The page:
5. Learning Achievements and Struggles: A Route to Social Action?

As stated above, my International Justice courses are organized by beginning with theoretical and historical background before delving into issues of social injustice such as the plight of the global poor, genocide, issues of migration and refugee status, human trafficking, the problem of failed states to both the global citizens and to their own inhabitants, and issues arising from both democratic and non-democratic governments engaging in racism, xenophobia, and other discrimination. These issues are first introduced before solutions are proffered. Institutions such as the United Nations (and its numerous humanitarian bodies) that might help solve these problems are also discussed as are proposals for a stronger, more democratic world government.

The two lessons that seem to hit home the hardest are those about the genocide in Rwanda and about global poverty. The shock that many students feel when they see the Frontline documentary Ghosts of Rwanda is palpable. Few are capable of imagining how Rwanda and how genocide looks. While in the abstract it is easy for some to dismiss the plight of those in a little- known country, seeing human beings hacked to death by their neighbors brings out students' compassion and anger. Many told me after the course that the movie on the genocide in Rwanda angers them still. Many also see the problem of racism in the world first-hand in the inaction of the global community to stop the horrible tragedy there--while mostly white expatriates were shuttled back to their home states. I, then, shift the focus to ongoing genocides where aid is necessary so that students can direct their attention and passion to something that is still changeable.

My class spends a few weeks talking about global poverty. Students rank themselves on the Global Rich List and are surprised to see that even poor college students rank among the richest people in the world. We view a film on bonded laborers in India. We then discuss what might be done to help these people. I try to push students to donate to worthy organizations and many say that the only reason they haven't done so already is because they were completely unaware of the scope of the problem. In one class, students argued that global poverty awareness is necessary to help solve the problem because while issues like the plight of abused animals are frequently advertised on television, the plight of the poor and how to help them has become a niche issue focused on by Christian groups that do not appeal to secular young people. Students argued that more advertising for non-profits that aid the global poor needs to be done particularly on major television networks.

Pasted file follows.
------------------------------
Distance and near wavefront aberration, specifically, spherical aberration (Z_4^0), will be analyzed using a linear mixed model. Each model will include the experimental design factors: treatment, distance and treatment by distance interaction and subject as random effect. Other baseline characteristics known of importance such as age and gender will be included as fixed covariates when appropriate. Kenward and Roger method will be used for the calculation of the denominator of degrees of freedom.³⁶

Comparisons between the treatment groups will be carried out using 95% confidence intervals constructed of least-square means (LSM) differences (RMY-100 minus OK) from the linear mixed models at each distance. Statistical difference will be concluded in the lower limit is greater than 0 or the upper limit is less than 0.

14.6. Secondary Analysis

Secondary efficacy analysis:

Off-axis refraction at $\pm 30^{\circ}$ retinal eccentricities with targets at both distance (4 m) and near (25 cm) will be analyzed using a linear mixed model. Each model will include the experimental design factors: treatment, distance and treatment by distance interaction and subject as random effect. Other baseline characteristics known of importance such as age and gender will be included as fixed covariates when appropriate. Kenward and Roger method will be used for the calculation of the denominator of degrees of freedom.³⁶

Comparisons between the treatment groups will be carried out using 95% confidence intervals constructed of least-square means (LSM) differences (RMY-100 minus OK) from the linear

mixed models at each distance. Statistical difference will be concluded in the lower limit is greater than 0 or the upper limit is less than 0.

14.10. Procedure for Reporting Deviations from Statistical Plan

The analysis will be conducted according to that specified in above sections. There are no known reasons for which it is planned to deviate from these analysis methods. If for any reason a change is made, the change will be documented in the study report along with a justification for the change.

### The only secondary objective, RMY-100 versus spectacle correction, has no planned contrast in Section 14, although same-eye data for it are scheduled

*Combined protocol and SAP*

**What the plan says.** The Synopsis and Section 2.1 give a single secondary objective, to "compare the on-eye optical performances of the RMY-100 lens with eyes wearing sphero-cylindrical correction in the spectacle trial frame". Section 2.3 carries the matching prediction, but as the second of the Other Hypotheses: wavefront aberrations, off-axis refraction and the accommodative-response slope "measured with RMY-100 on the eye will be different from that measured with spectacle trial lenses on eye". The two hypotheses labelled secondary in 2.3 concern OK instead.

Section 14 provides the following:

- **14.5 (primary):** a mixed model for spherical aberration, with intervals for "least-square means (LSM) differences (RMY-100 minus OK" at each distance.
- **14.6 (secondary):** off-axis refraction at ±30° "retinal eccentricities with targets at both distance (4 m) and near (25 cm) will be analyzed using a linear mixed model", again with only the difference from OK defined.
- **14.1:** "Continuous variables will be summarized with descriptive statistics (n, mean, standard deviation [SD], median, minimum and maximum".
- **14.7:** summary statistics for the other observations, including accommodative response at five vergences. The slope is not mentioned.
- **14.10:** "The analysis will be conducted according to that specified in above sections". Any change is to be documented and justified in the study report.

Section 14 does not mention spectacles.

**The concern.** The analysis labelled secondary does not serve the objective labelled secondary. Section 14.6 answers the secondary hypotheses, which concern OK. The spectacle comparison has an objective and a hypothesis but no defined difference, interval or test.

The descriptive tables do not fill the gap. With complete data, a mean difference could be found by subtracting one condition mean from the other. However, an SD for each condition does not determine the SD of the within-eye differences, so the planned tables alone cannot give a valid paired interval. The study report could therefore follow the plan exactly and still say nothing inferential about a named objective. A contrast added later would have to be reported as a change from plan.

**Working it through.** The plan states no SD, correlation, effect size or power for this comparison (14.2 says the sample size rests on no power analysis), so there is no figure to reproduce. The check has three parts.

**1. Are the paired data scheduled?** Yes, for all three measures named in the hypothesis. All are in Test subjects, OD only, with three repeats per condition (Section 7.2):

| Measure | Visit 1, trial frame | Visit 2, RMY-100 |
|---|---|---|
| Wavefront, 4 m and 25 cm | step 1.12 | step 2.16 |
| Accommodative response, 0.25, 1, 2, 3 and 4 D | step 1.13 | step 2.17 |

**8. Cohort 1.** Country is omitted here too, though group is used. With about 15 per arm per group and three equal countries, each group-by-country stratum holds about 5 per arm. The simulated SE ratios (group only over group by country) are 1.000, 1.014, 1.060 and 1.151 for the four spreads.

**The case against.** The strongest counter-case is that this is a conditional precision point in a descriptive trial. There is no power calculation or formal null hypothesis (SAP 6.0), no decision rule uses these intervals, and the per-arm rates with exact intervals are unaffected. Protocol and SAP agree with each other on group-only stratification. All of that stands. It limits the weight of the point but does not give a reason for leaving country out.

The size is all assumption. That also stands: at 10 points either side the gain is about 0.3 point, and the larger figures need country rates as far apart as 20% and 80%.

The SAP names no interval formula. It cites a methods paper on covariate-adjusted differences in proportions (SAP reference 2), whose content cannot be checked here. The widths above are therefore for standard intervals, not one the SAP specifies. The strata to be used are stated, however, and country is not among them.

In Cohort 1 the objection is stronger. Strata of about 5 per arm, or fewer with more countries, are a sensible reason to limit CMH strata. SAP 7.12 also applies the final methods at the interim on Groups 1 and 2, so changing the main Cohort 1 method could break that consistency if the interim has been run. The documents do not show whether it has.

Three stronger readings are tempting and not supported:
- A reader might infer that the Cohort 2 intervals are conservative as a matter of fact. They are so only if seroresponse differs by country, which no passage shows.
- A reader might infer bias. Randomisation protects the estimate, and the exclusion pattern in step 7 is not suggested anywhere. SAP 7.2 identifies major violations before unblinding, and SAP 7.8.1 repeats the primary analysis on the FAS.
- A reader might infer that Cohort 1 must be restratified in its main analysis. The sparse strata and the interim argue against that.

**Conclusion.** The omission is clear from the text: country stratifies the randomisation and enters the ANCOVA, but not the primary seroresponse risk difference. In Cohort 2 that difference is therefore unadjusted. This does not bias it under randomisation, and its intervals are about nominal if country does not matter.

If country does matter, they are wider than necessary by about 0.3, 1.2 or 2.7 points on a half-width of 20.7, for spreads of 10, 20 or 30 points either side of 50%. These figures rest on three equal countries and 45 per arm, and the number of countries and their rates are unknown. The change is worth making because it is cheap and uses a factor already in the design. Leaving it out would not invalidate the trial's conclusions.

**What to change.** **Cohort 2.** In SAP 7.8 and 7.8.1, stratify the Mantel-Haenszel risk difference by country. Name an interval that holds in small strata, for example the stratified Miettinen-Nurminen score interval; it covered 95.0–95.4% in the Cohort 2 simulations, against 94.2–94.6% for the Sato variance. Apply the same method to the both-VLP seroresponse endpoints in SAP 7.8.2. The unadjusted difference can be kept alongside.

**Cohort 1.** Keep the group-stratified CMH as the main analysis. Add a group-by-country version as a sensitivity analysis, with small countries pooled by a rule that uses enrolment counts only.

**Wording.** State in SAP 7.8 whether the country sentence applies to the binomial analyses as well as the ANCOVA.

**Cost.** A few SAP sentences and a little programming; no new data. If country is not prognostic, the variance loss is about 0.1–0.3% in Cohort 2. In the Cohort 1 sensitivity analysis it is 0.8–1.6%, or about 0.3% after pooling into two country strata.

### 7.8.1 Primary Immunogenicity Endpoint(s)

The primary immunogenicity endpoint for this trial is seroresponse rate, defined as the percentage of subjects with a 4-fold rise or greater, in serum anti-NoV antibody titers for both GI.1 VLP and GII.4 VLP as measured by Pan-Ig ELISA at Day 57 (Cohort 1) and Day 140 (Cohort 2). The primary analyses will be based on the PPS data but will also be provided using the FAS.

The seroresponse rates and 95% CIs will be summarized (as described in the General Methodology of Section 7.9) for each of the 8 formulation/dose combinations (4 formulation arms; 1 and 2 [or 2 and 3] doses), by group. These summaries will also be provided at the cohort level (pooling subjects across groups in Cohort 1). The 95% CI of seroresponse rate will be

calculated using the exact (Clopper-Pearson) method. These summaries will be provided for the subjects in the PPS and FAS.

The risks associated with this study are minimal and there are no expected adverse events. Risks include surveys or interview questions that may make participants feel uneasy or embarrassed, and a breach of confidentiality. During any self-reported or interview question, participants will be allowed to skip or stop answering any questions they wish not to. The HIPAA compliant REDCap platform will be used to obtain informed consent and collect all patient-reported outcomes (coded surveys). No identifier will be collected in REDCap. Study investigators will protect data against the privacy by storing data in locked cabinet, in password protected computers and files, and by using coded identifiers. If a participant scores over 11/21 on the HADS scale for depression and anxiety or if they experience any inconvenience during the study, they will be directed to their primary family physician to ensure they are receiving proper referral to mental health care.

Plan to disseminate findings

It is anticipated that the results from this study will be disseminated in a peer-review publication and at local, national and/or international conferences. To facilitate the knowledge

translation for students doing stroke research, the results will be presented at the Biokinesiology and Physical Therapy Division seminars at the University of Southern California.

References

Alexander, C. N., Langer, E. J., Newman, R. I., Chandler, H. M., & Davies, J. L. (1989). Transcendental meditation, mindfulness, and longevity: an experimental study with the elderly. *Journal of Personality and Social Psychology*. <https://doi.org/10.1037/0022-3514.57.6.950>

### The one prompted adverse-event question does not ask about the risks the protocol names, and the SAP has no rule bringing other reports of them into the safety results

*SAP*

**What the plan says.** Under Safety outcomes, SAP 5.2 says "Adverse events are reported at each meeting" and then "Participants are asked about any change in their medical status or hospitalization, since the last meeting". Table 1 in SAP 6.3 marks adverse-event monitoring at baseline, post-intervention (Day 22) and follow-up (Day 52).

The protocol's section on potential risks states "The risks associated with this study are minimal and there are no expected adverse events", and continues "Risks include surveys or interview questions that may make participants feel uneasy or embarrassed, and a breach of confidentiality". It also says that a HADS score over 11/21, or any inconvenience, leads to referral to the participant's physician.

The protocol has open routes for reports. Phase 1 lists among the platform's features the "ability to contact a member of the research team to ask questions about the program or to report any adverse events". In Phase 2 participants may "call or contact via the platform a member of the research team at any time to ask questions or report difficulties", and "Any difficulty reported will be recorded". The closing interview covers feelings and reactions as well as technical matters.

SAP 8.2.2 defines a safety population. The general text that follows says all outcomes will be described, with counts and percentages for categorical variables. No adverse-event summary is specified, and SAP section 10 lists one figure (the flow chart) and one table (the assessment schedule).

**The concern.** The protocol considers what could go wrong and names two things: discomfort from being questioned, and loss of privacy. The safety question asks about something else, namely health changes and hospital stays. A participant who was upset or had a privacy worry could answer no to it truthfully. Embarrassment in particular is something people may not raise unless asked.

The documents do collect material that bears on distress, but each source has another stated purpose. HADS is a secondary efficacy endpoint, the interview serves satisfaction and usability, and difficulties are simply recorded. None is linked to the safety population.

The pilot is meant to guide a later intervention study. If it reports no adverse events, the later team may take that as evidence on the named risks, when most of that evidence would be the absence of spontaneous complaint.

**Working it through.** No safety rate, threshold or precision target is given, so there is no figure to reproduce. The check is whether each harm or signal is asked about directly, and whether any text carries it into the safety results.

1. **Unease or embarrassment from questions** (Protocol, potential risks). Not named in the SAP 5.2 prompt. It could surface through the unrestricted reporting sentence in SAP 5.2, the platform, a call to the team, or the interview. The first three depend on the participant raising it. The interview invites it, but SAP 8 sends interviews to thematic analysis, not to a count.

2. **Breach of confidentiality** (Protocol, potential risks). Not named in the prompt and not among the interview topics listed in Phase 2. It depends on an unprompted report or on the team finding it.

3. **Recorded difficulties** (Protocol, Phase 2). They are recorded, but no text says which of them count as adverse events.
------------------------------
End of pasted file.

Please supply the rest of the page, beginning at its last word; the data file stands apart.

While I have found success with some issues, with others preexisting views have been harder to change and my efforts need to be directed differently or redoubled to affect social change in these realms. Migration is a touchy subject for many Americans. Especially in a class with a sizeable Latin population, migration issues become hard to talk about and conservative views that "we should keep them out" end up underground. That is, conservative students sit tight-lipped during immigration discussions--even sometimes when the issues are phrased normatively--but then write papers that are strongly anti- immigrant.

Jingoistic views sometimes also come up when terrorism is discussed as many see the Middle East as a region where war is interminable and endemic. Islam is also viewed by some as a religion that is violent, extremely conservative, and rigid. These views come from ignorance, but they are also at least implicit in the statements of many political leaders as well as media sources. Getting students to give lip service to diversity and acceptance of migrants and Muslims is one thing, but getting them to change long-held beliefs is another particularly when they feel that the goal of liberal universities is to brainwash them to adhere to the entirety of the Democratic Party platform. The best I have been able to do so far is to try to include all views in my courses, to be non-judgmental to students who may be against social action in some cases, and to try to convince and discuss as equals rather than to berate and lecture. Not everyone will have the same view in the end and that is fine. Awareness is a minimum goal, action a more desired one.

Finally, students many times feel that these "big issues" cannot be changed. I recall one student saying that global inequalities were "not unfair" because "that's just the way it is." When I pressed her on the subject, she was able to better explain herself: it wasn't that the world was a bastion of social justice and equality but rather that "there's nothing we can do about it." Changing this idea that "it is what it is" and that students cannot affect change is at the root of International Justice's mission. By creating communities, raising awareness, and discussing how change can be enacted, International Justice seeks to bring global issues home. Asylum seekers are detained in immigration jails in Elizabeth, New Jersey, a donor organization called New Eyes for the Needy based in Short Hills, New Jersey accepts used eyeglasses that it then sends off to poor people in developing countries, and human trafficking hubs exist in Newark and Atlantic City (Risberg 2011). Global issues are closer than young people think and changing the world needn't mean donating millions of dollars. Getting students interested in global issues takes building community, raising awareness, and pushing for social action.


Arizona State University Department of Justice and Social Inquiry web site, "About Us,", accessed 6 February 2012.

Banks, James A. (2004), "Teaching for Social Justice, Diversity, and Citizenship in a Global World," The Educational Forum 68(Summer).

Bassey, Magnus O. (2010), "Education for Civic Citizenship and Social Justice: A Critical Social Foundations Approach," Education as Change 14 (2): 247-257.

Beitz, Charles (1979), Political Theory and International Relations. Princeton, NJ: Princeton University Press.